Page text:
Giraffe Social Systems: Friends in High Places
Written by Jessica Manzak, Tanzania Giraffe Research Program Coordinator, North Carolina Zoo
Social animals tend to congregate in groups, and giraffes are no exceptions. The kinds of groups that a species prefers can vary; often, they stay as small family groups that remain stable for many years, like zebra, elephants, and lions. Zebra and elephants travel in social groups with related individuals called herds. A zebra herd consists of a single adult male (called a stallion), with three to five adult females (called mares) and their young foals. Foals of both sexes leave the herd when they reach maturity, but the adults in the herd remain with each other for many years. The adult females in the herd are generally not related to each other.
In elephants, herds are either cow/calf herds (adult females with their young) or bull herds consisting of males. Dominant adult males will mix with cowherds when it is time to mate. Usually, the young females stay with the herds, so the herds tend to be mothers, sisters, and aunts.
Giraffes, on the other hand, have what’s called a “fission-fusion” social structure. This means that rather than staying with the same individuals all the time, they vary the individuals they hang out with from day to day. The variations in their social preferences differ considerably depending on several factors. Habitat complexity (the amount of tree or shrub coverage in an area) and disturbance levels (from tourists or predators) both influence giraffe social preferences, but the most significant contributing variable to social preferences seems to be foraging behaviors. Adult females tend to choose social companions with similar dietary requirements and like to eat the same plants.
Co-occurances of giraffe RNP 259
Adult males will congregate in bachelor groups, while the more mature males spend most of their time alone. Adult males will spend time with females when looking for a female ready to mate. However, when there is a male around, the females spend much more time being vigilant- scanning the area around them for disturbances. This means less time available for eating. Younger males are also more vigilant when there are older males around. So, when it’s time to eat, giraffes seem to prefer to spend the most time with other giraffes of the same sex and similar age.
There is a lot of debate about whether giraffes have special friends they socialize with more often than others. We work in Ruaha National Park in Tanzania, where we have seen two adult females together up to three times over the course of our study. The longest time between seeing two friends together so far is a year and a half! These two were seen together in April 2019 and again in December 2020.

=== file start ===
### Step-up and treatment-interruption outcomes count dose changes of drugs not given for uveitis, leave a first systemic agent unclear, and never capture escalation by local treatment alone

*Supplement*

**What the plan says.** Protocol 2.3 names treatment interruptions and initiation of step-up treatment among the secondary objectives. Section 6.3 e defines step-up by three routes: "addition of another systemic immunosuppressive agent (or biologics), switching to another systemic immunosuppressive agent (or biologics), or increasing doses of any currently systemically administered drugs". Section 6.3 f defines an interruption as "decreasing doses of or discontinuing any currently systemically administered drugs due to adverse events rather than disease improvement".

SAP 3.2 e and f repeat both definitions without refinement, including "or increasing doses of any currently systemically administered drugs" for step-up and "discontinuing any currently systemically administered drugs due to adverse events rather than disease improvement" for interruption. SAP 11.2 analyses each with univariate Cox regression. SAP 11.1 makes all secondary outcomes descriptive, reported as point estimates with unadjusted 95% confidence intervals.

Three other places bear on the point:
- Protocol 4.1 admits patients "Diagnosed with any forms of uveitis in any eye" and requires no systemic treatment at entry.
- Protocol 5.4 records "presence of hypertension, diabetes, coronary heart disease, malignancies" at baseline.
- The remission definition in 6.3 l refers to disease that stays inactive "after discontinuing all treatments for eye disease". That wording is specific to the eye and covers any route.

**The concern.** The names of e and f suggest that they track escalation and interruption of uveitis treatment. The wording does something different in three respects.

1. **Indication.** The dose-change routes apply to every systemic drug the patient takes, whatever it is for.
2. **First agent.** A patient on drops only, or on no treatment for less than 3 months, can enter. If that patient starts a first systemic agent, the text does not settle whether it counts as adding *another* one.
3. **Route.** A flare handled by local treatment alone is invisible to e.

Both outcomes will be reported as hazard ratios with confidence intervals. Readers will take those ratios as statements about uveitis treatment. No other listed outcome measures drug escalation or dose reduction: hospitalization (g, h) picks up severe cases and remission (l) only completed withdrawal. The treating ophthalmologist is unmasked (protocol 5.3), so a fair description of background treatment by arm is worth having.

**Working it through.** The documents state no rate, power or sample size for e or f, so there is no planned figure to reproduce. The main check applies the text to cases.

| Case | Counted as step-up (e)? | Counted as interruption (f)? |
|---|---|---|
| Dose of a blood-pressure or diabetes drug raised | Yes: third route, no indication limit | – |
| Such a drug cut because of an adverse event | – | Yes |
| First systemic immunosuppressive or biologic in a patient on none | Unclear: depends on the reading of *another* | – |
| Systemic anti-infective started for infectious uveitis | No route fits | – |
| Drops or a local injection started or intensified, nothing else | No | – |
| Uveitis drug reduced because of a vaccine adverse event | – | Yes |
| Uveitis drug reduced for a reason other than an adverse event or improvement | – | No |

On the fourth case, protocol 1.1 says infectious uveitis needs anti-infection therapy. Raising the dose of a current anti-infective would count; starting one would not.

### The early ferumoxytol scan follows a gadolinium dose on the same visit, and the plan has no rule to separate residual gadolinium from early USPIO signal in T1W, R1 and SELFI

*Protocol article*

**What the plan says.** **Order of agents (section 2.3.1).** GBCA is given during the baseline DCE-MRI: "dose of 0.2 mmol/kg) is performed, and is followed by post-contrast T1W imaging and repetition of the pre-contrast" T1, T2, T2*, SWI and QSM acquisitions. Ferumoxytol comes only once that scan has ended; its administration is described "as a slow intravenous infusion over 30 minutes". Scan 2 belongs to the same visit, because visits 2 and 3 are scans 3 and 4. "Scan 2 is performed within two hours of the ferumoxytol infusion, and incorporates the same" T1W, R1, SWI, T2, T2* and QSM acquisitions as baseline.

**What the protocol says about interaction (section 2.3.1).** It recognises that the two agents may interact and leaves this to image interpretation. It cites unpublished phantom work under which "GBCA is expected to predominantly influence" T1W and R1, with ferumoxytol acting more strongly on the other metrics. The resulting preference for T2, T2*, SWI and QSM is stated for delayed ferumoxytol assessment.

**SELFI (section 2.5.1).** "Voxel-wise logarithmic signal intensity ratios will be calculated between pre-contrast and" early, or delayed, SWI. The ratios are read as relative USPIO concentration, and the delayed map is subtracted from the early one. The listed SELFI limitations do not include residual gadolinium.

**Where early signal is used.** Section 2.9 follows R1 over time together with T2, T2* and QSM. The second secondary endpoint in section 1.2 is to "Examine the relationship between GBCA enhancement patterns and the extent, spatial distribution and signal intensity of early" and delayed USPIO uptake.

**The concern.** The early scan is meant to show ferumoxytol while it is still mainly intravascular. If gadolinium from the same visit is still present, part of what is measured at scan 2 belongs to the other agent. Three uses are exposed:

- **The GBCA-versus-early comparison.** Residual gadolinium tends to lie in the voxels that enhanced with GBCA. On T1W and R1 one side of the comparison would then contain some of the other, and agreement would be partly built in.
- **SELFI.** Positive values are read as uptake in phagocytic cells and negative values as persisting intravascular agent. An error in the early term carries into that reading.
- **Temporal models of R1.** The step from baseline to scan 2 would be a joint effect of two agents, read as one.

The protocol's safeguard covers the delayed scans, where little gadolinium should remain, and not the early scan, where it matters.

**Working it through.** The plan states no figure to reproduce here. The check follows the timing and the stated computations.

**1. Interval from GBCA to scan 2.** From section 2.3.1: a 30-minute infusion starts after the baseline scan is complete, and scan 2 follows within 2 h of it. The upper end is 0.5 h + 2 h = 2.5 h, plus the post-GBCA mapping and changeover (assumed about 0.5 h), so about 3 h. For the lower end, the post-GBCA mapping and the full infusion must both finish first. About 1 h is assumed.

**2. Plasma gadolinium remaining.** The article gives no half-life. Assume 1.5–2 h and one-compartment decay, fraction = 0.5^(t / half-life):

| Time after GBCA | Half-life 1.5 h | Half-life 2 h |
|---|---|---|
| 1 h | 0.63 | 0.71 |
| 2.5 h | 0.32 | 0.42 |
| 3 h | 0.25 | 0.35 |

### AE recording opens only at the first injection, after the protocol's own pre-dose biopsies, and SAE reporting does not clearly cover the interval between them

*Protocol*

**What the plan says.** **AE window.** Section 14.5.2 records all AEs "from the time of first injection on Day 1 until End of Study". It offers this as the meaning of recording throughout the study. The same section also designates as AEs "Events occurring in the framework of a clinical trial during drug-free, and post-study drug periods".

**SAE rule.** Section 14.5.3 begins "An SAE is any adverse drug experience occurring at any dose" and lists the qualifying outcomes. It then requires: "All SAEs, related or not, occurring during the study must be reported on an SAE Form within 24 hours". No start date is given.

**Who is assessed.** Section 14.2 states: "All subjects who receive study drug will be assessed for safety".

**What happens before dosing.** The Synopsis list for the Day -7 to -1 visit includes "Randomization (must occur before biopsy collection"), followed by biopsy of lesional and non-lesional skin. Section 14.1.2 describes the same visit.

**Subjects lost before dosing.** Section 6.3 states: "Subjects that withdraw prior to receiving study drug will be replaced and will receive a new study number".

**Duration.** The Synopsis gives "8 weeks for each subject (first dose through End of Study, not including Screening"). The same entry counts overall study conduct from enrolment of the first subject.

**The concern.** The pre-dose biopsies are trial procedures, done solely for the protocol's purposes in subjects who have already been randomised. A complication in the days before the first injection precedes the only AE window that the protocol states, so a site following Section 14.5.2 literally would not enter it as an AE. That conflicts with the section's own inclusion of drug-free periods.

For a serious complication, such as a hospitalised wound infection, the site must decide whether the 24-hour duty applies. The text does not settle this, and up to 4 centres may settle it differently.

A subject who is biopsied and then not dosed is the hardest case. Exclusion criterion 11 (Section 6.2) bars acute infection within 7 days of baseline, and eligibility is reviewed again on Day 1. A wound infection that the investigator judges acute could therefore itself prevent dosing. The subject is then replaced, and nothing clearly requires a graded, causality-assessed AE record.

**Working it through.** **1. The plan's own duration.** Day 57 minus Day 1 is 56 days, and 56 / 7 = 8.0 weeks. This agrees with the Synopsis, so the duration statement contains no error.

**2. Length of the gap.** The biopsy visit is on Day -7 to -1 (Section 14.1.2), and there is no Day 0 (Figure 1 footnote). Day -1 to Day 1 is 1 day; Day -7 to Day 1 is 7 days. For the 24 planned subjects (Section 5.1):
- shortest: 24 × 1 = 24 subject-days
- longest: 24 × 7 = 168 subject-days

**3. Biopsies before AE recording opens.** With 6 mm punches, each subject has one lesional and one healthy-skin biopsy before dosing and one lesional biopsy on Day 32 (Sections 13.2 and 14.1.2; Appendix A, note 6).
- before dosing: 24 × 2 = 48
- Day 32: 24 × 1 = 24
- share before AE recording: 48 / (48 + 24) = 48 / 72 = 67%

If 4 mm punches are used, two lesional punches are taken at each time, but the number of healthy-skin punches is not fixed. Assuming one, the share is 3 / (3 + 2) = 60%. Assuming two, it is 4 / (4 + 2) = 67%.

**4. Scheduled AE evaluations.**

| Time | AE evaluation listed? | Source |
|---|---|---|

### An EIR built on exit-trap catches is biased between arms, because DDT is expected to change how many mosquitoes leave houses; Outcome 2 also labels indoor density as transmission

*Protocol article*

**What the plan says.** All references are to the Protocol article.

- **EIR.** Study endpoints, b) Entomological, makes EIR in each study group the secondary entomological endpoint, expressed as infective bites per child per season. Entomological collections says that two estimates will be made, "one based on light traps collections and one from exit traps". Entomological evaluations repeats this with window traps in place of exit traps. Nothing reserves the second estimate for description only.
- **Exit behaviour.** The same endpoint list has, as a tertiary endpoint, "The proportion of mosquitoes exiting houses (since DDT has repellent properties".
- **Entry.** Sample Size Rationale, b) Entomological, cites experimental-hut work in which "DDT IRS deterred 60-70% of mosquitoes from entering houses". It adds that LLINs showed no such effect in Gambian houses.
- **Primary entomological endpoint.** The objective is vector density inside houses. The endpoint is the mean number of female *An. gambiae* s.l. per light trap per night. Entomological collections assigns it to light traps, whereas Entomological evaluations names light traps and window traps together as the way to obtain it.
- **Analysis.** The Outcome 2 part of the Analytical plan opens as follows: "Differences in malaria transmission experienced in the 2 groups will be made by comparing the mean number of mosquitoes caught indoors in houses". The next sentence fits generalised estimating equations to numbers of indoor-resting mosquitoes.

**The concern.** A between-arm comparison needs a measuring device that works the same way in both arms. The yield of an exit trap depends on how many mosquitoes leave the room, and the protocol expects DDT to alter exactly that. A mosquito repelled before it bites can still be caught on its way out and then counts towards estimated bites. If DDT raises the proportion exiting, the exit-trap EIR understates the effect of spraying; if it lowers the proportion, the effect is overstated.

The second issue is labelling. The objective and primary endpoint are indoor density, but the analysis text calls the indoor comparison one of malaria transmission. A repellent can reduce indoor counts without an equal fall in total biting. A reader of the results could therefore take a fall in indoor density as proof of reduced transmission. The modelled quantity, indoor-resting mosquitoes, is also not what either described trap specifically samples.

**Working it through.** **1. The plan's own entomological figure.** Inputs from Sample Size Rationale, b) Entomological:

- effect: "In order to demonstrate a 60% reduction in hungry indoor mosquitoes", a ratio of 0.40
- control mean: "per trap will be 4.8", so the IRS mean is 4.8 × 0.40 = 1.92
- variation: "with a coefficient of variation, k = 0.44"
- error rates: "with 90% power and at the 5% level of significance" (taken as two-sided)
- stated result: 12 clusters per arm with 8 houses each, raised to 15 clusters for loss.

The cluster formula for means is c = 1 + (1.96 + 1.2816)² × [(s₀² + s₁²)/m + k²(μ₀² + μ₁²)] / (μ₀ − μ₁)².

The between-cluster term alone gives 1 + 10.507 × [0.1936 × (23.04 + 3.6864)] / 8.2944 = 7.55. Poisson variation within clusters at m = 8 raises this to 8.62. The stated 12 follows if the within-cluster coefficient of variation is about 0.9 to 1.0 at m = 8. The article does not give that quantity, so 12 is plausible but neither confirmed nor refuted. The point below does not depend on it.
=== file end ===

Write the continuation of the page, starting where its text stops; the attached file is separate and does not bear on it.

Co-occurances of giraffe between social groups
While most giraffe groups vary the individuals, they hang out with pretty frequently, there is one type of group that remains relatively stable for a longer period. Nursery groups - mothers with babies around the same age - may keep the same members for several months. In our Ruaha study, the adult females we have seen together three times were seen together in September, October, and November of 2020 and were probably in one of these nursery groups. Giraffe calves are not all born synchronously like wildebeest and zebras but are often born in time clusters. The mothers with calves born in these clusters may choose to stay together in a nursery group for a longer period. This gives them the advantages of having other adult females around to help keep an eye out for lions, and also means the risk of lions getting their calves are less when there are several similar aged calves nearby. During the day, these mothers often leave all the calves together with one “baby-sitter” in a group called a creche. The other mothers can disperse to find better feeding areas and return to their calves at night when lions are more active. Generally, nursery or creche groups will have 2- 3 calf and mother pairs. The largest reported group of calves was reported in 1979 and had nine calves. Although we haven’t seen quite that many altogether, twice in Ruaha and once in Nyerere, we have recorded groups with seven calves!
Pictured Above: Group with 7 calves in Nyerere National Park
The social structures that animals follow can also have an impact on disease transfer. A study published in 2016 showed that the risk of infection with a type of intestinal parasite was different depending on the social preferences shown by individual giraffes. Intestinal parasites are passed to other individuals through the environment, so you wouldn’t necessarily expect the social interactions to affect their spread. However, it was shown that individual giraffes that tended to hang out with many different individuals over time were more likely to have those parasites than individuals who stayed within the same social group.
This interaction between social organizations and disease spread is particularly important to our work in Ruaha, where we are looking at the effects and spread of Giraffe Skin Disease. Over time as we continue to see the same individuals more times, we can start to get an idea of which individuals vary their social groups the most and compare that with their skin disease status.